When it comes to claims about its cereals, Kellogg should just stick with "Snap, crackle and pop." The food maker has yet again run afoul of the federal government, this time for making questionable claims on packages of Rice Krispies that the cereal helps support children's immunity.
To settle the allegation, Kellogg said it would expand upon a settlement it reached last year when the Federal Trade Commission blasted the company for claiming that Frosted Mini-Wheats helped kids pay better attention. Under that settlement, Kellogg agreed to refrain from making unsubstantiated claims that its products improve "cognitive ability." This time, the company has agreed to stop making any unsupported claims about the health benefits of any of its food products. (Under pressure, Kellogg dropped the immunity-support claim on Rice Krispies in November).
"We expect more from a great American company than making dubious claims – not once, but twice – that its cereals improve children's health," FTC Chairman Jon Leibowitz said in a statement. "Next time, Kellogg needs to stop and think twice about the claims it's making before rolling out a new ad campaign, so parents can make the best choices for their children."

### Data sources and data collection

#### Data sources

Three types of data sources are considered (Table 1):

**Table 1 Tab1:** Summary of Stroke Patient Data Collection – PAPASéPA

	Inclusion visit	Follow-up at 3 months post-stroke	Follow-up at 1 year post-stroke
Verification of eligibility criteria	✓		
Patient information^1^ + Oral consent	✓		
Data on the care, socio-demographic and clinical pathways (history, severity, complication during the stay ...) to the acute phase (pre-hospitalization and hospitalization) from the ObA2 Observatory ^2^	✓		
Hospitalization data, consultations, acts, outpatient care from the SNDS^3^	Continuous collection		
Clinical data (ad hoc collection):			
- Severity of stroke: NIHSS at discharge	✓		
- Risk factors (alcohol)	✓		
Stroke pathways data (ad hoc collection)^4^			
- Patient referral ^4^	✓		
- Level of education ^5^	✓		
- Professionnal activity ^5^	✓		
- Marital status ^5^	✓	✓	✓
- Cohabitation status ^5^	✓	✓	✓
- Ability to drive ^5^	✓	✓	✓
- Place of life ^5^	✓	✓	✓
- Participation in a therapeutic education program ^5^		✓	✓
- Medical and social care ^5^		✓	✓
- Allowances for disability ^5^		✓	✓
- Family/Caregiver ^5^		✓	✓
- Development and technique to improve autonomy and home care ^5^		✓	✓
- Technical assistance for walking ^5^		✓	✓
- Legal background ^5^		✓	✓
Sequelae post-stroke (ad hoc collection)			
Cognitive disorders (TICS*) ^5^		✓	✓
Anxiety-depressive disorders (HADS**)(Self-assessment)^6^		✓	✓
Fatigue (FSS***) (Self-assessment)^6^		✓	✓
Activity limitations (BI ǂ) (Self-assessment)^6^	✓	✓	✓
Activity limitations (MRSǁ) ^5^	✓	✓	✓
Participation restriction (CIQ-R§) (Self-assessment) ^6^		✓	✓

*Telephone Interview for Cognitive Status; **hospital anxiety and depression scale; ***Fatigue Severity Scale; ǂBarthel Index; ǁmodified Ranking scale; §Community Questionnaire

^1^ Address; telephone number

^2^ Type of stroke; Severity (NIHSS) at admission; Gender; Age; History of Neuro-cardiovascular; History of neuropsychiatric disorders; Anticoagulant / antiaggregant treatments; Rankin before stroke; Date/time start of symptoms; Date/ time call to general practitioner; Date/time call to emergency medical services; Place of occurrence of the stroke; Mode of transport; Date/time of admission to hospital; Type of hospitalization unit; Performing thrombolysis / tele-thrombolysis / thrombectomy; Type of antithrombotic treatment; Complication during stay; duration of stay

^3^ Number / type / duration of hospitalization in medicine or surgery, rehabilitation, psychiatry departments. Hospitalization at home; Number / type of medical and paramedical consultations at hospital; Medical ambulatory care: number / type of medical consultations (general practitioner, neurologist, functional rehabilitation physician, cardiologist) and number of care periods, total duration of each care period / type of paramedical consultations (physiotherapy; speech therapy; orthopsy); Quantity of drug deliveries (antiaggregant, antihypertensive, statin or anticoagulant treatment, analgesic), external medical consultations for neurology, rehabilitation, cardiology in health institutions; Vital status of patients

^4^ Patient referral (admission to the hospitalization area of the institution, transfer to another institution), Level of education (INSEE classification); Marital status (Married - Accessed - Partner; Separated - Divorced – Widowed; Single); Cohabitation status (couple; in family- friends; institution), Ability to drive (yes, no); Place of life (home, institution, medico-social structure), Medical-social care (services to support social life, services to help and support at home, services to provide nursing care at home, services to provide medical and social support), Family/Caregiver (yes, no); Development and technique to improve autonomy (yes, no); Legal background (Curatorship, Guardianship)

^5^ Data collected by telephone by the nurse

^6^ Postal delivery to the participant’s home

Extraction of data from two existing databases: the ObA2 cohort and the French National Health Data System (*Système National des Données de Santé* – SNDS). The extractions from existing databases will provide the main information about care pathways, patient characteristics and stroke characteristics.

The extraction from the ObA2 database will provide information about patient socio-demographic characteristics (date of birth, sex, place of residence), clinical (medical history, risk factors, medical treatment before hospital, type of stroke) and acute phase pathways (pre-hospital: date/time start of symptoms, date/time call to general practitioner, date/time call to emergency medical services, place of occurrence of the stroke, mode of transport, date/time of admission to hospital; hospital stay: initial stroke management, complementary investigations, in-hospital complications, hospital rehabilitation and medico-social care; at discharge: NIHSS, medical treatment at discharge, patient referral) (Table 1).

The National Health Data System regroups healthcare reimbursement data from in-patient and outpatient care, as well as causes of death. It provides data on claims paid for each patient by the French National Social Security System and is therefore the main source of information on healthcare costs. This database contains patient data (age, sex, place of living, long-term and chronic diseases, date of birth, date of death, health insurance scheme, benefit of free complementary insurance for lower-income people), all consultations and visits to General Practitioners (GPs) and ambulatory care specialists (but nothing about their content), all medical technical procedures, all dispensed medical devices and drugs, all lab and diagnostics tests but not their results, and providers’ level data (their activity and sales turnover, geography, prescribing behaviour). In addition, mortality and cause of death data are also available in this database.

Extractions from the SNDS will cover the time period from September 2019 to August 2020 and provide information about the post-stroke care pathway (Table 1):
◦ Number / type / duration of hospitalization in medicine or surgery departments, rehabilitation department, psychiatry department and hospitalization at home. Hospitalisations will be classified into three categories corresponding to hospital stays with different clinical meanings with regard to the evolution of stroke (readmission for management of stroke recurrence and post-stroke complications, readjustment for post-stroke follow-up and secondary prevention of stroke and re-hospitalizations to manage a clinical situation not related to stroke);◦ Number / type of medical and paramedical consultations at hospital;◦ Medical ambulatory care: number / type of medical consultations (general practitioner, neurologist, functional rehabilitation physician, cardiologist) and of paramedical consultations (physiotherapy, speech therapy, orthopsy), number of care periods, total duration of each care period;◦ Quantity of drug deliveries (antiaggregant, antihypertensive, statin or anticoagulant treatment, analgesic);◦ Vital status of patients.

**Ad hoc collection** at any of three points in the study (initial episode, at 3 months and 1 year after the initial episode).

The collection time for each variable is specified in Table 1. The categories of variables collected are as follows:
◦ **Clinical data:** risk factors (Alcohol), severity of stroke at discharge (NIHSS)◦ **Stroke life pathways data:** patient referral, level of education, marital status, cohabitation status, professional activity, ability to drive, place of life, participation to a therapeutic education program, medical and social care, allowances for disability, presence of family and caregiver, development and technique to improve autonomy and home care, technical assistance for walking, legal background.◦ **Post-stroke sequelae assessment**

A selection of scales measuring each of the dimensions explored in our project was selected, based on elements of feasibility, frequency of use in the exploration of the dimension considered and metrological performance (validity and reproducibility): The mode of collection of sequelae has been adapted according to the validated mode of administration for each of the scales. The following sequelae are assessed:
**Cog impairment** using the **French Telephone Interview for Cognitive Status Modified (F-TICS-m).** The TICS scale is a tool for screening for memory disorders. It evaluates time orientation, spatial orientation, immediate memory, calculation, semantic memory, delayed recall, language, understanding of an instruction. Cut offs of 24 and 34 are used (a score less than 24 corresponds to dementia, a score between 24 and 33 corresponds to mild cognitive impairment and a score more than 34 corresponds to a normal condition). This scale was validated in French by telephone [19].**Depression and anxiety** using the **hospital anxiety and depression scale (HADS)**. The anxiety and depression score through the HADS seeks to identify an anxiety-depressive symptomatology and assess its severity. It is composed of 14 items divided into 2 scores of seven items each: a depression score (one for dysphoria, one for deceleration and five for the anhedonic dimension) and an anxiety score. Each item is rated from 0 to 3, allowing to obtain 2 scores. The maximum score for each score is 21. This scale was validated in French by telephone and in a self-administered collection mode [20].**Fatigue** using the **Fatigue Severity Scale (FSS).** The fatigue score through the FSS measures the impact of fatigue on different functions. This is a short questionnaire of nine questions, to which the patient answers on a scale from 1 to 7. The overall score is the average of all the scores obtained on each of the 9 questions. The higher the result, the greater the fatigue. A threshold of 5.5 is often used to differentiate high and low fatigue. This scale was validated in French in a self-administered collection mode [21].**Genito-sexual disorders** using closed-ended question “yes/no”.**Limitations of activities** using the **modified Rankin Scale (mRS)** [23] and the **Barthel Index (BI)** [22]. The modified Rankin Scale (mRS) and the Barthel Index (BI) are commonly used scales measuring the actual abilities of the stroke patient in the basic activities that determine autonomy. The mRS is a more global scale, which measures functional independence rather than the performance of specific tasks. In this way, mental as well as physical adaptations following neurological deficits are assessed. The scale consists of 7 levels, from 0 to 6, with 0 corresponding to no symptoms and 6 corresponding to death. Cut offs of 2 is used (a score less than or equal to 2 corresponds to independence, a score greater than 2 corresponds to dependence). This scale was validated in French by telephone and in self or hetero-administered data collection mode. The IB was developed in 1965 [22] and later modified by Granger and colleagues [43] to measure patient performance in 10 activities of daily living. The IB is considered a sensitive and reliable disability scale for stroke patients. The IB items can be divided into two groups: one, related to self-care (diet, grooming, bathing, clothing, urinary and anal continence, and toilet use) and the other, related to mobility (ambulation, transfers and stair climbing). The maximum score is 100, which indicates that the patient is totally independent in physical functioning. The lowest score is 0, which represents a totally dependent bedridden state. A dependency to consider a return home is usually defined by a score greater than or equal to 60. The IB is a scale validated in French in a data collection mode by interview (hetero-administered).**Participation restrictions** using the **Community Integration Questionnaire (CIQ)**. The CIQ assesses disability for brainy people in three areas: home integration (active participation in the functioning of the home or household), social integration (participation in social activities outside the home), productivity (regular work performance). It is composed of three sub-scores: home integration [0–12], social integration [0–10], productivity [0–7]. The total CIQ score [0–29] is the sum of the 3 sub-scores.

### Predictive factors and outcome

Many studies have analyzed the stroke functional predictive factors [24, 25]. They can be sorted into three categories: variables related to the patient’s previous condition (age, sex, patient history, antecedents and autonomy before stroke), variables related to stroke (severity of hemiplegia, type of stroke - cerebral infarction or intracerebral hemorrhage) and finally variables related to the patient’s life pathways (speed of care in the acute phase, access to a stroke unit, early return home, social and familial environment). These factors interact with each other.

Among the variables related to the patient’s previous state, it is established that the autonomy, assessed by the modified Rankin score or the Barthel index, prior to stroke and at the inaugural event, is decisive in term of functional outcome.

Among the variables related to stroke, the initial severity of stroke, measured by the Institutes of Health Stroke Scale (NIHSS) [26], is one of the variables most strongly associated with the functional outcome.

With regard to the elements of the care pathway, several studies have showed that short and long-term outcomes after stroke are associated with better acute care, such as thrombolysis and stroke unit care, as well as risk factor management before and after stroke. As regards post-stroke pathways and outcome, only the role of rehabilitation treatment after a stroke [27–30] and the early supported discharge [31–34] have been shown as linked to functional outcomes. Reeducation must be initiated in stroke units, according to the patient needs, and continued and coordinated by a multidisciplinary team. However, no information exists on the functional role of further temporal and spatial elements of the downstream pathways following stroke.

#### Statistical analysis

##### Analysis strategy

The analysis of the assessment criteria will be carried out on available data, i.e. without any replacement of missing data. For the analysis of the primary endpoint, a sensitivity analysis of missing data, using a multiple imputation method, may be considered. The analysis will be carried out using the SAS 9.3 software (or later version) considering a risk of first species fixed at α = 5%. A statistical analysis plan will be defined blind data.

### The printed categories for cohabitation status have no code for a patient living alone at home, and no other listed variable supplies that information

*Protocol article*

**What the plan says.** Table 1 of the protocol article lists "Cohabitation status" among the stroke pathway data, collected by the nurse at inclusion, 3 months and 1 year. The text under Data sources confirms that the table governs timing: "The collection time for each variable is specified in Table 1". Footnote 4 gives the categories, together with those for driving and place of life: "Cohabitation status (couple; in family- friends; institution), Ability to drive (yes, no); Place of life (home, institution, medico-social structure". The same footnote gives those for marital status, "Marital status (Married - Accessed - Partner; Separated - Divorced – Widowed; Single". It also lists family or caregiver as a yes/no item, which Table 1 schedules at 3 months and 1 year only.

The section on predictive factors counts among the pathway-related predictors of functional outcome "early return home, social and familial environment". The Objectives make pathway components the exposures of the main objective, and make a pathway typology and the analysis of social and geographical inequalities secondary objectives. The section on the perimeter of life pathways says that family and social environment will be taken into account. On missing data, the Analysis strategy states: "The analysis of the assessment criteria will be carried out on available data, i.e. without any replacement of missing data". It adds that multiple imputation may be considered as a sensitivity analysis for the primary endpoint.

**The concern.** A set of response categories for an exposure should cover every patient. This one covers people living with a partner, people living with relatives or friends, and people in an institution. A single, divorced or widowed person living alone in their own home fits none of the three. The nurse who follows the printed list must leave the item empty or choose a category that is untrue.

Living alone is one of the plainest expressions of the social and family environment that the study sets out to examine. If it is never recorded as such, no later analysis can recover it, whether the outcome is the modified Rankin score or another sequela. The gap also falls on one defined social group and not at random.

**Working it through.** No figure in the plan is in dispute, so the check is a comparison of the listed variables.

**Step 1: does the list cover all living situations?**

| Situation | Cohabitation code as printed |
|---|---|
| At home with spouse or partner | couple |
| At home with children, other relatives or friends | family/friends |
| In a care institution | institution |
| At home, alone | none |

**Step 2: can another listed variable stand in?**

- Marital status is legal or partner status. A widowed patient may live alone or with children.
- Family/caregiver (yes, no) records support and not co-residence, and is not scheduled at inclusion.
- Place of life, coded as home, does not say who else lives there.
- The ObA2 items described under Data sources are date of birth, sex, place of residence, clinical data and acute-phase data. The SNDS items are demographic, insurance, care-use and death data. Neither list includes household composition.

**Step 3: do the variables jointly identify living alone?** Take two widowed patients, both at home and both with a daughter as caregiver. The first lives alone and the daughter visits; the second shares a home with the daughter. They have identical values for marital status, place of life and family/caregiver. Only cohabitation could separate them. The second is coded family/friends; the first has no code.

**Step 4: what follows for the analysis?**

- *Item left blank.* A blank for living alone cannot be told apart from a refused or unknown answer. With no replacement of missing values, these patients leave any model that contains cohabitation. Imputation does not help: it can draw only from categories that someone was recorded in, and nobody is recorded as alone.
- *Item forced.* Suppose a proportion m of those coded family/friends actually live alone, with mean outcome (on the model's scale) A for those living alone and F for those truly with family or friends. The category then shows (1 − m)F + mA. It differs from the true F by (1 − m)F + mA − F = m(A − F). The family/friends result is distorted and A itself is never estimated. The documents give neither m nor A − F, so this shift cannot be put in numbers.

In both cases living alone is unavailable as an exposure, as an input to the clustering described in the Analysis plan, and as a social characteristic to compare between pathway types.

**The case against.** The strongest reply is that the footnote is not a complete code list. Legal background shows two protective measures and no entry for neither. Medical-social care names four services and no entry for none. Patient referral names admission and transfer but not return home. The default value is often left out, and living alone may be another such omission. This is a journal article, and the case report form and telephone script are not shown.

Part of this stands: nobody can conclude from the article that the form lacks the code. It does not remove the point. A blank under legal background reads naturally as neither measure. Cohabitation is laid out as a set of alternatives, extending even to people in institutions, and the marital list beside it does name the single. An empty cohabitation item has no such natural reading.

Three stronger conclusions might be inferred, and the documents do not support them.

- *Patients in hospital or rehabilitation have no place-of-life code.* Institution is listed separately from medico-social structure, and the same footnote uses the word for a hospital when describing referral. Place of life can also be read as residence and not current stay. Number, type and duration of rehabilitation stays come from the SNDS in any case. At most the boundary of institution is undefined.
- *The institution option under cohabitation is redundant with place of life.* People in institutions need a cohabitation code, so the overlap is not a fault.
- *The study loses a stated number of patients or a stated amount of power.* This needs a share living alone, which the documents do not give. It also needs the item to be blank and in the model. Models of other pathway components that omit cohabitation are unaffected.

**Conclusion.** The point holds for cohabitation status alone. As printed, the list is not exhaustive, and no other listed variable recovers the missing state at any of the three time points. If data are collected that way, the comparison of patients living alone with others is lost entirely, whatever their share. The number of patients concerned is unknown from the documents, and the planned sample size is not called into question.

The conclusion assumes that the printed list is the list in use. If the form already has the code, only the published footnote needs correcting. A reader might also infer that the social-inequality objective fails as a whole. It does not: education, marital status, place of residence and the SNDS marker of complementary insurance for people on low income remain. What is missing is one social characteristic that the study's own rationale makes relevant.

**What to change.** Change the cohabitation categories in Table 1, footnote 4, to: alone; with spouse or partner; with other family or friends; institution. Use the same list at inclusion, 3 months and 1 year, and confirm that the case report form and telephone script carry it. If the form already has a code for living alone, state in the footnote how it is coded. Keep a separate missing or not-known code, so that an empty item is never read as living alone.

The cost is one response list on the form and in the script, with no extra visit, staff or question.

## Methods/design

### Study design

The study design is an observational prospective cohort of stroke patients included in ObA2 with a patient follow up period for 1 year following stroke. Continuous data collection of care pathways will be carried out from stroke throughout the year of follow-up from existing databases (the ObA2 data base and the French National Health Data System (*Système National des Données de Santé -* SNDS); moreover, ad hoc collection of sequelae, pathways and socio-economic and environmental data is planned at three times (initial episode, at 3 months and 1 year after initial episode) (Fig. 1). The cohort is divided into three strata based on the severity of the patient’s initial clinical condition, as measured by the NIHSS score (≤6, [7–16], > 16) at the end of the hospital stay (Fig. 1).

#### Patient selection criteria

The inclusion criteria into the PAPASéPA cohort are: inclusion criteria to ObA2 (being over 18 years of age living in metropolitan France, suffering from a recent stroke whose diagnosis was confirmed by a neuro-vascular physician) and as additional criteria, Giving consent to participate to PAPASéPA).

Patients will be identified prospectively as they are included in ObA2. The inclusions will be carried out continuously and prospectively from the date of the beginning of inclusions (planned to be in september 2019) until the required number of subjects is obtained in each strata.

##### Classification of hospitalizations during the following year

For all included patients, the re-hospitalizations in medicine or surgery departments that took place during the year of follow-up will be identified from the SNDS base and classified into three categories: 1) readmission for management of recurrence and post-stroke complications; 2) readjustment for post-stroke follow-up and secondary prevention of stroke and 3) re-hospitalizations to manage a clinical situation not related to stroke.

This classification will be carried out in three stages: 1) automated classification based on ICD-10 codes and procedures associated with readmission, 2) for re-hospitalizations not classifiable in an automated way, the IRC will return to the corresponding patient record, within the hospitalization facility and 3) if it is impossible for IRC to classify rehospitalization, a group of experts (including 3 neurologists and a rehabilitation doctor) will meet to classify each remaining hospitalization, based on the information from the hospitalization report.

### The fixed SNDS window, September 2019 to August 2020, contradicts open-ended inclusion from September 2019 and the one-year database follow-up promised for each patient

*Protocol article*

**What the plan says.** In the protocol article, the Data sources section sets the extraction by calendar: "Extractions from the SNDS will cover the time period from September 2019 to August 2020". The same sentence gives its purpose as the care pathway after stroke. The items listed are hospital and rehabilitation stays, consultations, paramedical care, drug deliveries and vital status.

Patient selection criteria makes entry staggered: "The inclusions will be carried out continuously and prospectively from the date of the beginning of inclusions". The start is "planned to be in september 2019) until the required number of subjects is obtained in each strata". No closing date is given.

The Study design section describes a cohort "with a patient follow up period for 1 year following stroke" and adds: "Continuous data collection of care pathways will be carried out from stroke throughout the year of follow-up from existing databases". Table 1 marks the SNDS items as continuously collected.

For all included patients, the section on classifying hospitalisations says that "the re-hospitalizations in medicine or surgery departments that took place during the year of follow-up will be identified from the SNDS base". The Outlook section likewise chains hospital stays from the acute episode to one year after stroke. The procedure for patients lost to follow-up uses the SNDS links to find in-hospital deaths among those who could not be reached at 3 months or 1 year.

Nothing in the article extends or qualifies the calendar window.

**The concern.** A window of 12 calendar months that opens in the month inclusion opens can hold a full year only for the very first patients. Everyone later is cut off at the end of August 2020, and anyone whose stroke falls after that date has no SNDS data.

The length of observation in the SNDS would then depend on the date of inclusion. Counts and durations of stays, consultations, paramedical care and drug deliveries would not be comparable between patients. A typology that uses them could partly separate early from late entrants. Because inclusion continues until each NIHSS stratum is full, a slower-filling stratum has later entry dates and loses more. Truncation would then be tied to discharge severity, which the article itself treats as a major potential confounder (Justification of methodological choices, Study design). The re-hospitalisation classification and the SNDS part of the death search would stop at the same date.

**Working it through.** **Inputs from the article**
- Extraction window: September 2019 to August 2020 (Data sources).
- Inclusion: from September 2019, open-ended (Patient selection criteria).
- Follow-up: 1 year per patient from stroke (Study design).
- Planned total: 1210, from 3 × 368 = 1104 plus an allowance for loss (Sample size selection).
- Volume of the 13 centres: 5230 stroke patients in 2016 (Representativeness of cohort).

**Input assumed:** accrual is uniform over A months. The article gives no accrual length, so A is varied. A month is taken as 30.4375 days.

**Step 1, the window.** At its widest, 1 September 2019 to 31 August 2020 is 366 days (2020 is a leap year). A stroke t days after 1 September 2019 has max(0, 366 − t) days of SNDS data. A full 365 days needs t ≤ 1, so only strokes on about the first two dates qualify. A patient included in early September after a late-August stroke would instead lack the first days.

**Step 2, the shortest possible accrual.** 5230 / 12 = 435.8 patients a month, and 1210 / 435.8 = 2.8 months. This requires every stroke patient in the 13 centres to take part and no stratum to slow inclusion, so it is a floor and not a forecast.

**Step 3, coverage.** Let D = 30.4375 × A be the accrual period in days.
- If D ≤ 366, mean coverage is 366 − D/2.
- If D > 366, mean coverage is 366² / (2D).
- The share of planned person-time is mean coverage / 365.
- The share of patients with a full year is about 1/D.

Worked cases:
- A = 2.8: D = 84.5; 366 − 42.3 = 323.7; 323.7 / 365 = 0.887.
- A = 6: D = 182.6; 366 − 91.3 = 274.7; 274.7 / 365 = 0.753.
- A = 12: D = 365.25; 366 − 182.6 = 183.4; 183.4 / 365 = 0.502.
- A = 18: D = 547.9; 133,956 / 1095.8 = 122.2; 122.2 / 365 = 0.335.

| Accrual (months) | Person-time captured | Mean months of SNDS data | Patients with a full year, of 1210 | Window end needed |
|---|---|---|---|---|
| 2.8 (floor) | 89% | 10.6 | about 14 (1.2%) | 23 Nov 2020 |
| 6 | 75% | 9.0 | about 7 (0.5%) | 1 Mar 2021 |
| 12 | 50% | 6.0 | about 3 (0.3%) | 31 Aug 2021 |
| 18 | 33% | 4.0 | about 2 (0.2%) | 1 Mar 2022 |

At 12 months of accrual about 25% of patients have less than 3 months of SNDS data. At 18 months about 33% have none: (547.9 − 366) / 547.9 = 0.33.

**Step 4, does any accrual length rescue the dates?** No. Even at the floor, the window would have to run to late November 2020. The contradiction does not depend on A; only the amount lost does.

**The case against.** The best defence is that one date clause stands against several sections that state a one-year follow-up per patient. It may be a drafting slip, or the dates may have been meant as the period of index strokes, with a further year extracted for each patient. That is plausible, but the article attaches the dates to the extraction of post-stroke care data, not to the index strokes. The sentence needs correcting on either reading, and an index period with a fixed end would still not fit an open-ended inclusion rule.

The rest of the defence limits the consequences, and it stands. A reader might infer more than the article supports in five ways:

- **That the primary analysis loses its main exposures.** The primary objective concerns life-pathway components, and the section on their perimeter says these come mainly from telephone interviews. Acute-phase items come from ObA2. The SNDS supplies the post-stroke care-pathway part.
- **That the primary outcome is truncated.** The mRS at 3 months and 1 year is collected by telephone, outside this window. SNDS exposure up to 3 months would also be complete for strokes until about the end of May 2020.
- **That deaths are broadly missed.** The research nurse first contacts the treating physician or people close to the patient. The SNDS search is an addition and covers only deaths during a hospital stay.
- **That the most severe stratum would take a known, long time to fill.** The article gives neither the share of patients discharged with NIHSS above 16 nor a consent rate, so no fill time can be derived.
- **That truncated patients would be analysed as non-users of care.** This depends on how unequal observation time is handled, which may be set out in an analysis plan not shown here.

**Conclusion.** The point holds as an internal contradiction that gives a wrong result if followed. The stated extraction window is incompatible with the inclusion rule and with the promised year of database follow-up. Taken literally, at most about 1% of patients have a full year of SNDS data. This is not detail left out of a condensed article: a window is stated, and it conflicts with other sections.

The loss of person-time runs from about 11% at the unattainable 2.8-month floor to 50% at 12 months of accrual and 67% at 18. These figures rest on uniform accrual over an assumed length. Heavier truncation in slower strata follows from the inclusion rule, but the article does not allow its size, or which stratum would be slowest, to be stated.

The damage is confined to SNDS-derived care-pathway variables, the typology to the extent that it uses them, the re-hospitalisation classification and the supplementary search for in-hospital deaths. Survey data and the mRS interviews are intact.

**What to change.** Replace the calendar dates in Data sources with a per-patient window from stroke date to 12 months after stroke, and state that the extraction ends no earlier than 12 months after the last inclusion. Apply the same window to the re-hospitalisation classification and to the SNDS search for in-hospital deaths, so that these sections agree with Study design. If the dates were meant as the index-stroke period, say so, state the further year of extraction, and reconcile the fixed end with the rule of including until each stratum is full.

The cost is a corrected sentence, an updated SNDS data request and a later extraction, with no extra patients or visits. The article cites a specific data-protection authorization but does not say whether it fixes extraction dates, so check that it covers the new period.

The FTC voted unanimously to settle the case and issued this statement: "As a trusted, long-established company with a presence in millions of American homes, Kellogg must not shirk its responsibility to do the right thing when it advertises the food we feed our children."
Last year, Kellogg was unapologetic for its claims, saying only that it would follow the FTC's guidance. Same thing this time.
"Kellogg Company has a long history of responsible advertising," Kellogg spokeswoman Kris Charles said in a statement sent to Consumer Ally. "We stand behind the validity of our product claims and research, so we agreed to an order that covers those claims. We believe that the revisions to the existing consent agreement satisfied any remaining concerns."
Kellogg is part of a long list of companies that try to lure consumers through questionable food marketing claims. Consumer Ally prepared a guide to help you learn more about how they try to confuse you.
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